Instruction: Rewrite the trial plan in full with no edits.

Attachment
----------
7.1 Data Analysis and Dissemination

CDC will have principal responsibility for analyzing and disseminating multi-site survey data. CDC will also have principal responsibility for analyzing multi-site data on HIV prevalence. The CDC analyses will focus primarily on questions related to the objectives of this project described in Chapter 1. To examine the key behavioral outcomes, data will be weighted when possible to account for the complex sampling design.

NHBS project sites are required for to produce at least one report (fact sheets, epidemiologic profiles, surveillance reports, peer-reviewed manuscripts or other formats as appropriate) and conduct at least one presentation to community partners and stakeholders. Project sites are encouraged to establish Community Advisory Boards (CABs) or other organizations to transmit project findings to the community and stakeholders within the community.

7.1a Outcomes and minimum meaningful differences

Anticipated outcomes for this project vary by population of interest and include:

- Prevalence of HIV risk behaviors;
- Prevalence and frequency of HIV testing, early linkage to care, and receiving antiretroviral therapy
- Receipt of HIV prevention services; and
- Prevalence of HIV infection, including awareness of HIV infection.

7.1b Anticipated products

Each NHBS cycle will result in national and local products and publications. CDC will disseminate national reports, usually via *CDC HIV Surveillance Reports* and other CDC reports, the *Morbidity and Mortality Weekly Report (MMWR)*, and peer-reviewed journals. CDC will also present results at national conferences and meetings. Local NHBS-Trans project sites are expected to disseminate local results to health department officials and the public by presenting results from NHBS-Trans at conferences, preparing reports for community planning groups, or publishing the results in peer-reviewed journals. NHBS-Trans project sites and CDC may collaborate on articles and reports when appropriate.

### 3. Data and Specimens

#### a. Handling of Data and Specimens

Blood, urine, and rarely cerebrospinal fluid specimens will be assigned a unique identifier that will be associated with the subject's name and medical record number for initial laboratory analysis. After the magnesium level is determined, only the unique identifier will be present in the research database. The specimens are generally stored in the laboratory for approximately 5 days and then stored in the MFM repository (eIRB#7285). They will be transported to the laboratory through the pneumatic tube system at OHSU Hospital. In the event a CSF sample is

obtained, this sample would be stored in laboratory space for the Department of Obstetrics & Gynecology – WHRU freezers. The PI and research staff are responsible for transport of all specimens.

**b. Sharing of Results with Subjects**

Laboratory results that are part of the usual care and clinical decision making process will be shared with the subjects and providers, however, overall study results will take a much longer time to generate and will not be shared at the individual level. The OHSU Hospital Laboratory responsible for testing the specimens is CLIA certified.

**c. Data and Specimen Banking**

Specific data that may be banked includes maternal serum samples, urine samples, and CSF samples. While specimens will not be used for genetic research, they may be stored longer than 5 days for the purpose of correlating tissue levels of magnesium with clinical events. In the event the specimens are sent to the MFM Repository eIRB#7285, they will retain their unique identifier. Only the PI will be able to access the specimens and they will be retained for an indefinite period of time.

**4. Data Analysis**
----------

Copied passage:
7.1 Data Analysis and Dissemination

CDC will have principal responsibility for analyzing and disseminating multi-site survey data. CDC will also have principal responsibility for analyzing multi-site data on HIV prevalence. The CDC analyses will focus primarily on questions related to the objectives of this project described in Chapter 1. To examine the key behavioral outcomes, data will be weighted when possible to account for the complex sampling design.

NHBS project sites are required for to produce at least one report (fact sheets, epidemiologic profiles, surveillance reports, peer-reviewed manuscripts or other formats as appropriate) and conduct at least one presentation to community partners and stakeholders. Project sites are encouraged to establish Community Advisory Boards (CABs) or other organizations to transmit project findings to the community and stakeholders within the community.

7.1a Outcomes and minimum meaningful differences

Anticipated outcomes for this project vary by population of interest and include:

- Prevalence of HIV risk behaviors;
- Prevalence and frequency of HIV testing, early linkage to care, and receiving antiretroviral therapy
- Receipt of HIV prevention services; and
- Prevalence of HIV infection, including awareness of HIV infection.

7.1b Anticipated products

Each NHBS cycle will result in national and local products and publications. CDC will disseminate national reports, usually via *CDC HIV Surveillance Reports* and other CDC reports, the *Morbidity and Mortality Weekly Report (MMWR)*, and peer-reviewed journals. CDC will also present results at national conferences and meetings. Local NHBS-Trans project sites are expected to disseminate local results to health department officials and the public by presenting results from NHBS-Trans at conferences, preparing reports for community planning groups, or publishing the results in peer-reviewed journals. NHBS-Trans project sites and CDC may collaborate on articles and reports when appropriate.

### 3. Data and Specimens

#### a. Handling of Data and Specimens

Blood, urine, and rarely cerebrospinal fluid specimens will be assigned a unique identifier that will be associated with the subject's name and medical record number for initial laboratory analysis. After the magnesium level is determined, only the unique identifier will be present in the research database. The specimens are generally stored in the laboratory for approximately 5 days and then stored in the MFM repository (eIRB#7285). They will be transported to the laboratory through the pneumatic tube system at OHSU Hospital. In the event a CSF sample is

obtained, this sample would be stored in laboratory space for the Department of Obstetrics & Gynecology – WHRU freezers. The PI and research staff are responsible for transport of all specimens.

**b. Sharing of Results with Subjects**

Laboratory results that are part of the usual care and clinical decision making process will be shared with the subjects and providers, however, overall study results will take a much longer time to generate and will not be shared at the individual level. The OHSU Hospital Laboratory responsible for testing the specimens is CLIA certified.

**c. Data and Specimen Banking**

Specific data that may be banked includes maternal serum samples, urine samples, and CSF samples. While specimens will not be used for genetic research, they may be stored longer than 5 days for the purpose of correlating tissue levels of magnesium with clinical events. In the event the specimens are sent to the MFM Repository eIRB#7285, they will retain their unique identifier. Only the PI will be able to access the specimens and they will be retained for an indefinite period of time.

**4. Data Analysis**